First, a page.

However, companies with low-variability COGS are more likely to face financial and operational distress. As a result, there may be major shifts in the competitive landscape and a renewed focus on mergers and acquisitions due to differentials in COGS variability and strength of the balance sheet. Companies may make strategic investments that enable them to repurpose assets for alternative products and services that are experiencing demand growth. Finally, companies may make longer-term structural changes to their operating model — consolidating manufacturing and distribution facilities, selling excess capacity, and/or moving production to contract manufacturers.
This analysis underscores the importance of accelerating actions to manage through the ongoing supply and demand shocks and build the supply chain resilience needed to thrive in the next normal. This will require understanding how to align the COGS with projected revenues in a new economic reality. Medium- and longer-term plans should rationalize supply chain capabilities based on new demand patterns and revised revenue. While creating greater elasticity in the cost base is a critical objective, companies must also invest in capabilities that will provide them with a competitive advantage.
Action Plan for Building Supply Chain Resiliency
In weeks rather than months, you will be able to frame an action plan to execute near-term and midterm improvements that safeguard your supply chain, while also building the resiliency necessary to navigate through future challenges. This approach is designed to rapidly transition from planning to implementation.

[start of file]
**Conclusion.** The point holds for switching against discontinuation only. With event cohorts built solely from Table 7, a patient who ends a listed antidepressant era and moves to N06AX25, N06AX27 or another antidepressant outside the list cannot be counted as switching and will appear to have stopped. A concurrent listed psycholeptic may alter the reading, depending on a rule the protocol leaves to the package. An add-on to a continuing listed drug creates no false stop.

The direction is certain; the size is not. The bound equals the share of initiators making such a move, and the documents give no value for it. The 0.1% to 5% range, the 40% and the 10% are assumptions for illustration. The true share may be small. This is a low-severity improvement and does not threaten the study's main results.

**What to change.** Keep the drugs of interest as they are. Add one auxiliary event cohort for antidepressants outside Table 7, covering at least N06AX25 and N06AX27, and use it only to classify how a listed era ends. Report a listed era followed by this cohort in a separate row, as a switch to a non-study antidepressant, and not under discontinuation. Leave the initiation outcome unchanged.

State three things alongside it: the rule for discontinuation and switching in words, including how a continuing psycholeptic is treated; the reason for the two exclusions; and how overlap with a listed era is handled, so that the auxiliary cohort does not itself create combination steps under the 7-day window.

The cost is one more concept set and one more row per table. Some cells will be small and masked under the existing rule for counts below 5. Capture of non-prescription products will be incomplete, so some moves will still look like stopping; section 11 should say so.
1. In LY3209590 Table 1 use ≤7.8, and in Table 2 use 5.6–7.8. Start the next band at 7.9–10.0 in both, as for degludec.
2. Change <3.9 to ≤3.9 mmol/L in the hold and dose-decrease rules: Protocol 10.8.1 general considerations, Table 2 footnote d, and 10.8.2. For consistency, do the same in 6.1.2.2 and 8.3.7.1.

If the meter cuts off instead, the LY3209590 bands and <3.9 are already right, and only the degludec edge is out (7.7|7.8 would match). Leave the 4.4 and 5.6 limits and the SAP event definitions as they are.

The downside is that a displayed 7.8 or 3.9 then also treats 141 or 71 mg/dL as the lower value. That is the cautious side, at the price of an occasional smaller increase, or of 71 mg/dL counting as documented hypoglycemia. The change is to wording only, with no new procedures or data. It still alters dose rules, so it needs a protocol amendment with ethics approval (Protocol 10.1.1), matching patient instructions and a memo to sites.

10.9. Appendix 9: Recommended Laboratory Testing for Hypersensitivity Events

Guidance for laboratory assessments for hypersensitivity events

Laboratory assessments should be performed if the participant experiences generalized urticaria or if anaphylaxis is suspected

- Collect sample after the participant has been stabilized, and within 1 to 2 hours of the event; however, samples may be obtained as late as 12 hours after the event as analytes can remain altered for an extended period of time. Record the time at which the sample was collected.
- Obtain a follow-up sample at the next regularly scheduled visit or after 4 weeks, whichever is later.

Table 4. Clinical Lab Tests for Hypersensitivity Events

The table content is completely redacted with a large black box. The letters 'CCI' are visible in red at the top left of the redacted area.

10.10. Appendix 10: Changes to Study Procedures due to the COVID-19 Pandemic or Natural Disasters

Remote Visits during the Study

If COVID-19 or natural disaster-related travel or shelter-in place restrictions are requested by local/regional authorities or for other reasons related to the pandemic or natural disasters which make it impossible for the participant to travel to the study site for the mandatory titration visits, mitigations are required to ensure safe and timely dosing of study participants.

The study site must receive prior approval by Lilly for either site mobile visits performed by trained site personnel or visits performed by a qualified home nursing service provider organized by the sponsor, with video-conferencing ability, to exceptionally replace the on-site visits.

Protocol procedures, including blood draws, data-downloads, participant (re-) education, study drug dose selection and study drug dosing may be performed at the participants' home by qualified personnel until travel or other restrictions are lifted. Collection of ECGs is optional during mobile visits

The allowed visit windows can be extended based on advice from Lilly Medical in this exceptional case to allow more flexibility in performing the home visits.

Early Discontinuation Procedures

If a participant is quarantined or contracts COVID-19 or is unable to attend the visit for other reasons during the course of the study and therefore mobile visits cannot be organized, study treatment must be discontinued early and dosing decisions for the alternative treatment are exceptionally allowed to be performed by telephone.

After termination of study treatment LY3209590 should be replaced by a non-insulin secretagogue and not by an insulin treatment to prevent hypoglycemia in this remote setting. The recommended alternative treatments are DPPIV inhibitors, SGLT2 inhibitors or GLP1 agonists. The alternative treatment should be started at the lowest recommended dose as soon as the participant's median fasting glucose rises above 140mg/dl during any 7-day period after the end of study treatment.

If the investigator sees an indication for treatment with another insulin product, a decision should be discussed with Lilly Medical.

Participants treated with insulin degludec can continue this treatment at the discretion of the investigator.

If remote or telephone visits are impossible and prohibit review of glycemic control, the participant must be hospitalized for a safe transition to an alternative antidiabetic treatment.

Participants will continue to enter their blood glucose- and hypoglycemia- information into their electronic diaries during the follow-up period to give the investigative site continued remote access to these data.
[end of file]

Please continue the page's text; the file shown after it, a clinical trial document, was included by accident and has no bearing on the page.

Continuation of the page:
Collect data to baseline performance
- Review demand sensing and predictive modeling capabilities.
- Assess geographic footprint, manufacturing scalability and ability to rapidly retool.
- Evaluate distribution network flexibility and redundancies.
- Understand baseline operations capabilities and cost structures.
- Review key cost drivers and their variability.
- Define upper- and lower-bound demand scenarios (product line, geography, channel, distributor pull through and inventories).
Identify areas of high opportunity that can be achieved rapidly
- Identify throughput/volume rightsizing opportunities.
- Generate heatmap of third-party opportunities.
- Evaluate and define direct material opportunities.
- Determine logistics optimization opportunities.
- Confirm SG&A optimization opportunities.
- Define organizational changes and tools to increase supply chain agility.
- Identify plans to ensure end-to-end inventory coverage across the extended supply chain.
- Review and create initiatives to optimize the S&OP process.
Launch cross-functional team to execute near-term and midterm supply chain improvements
- Frame supply chain optimization improvements, sequencing quick wins to longer-term initiatives.
- Establish the baseline metrics used to measure ongoing success.
- Outline scenarios with financial impact and expected benefit.
- Frame risks for implementation, and create and implement mitigation strategies.
- Structure and launch teams to address each major opportunity area (plan, source, make, deliver).
by Angela Caswell-LaPierre, Sean Kracklauer, Joshua Nelson, Erik Dorr, and Laura Gibbons of The Hackett Group
Available for download with permission.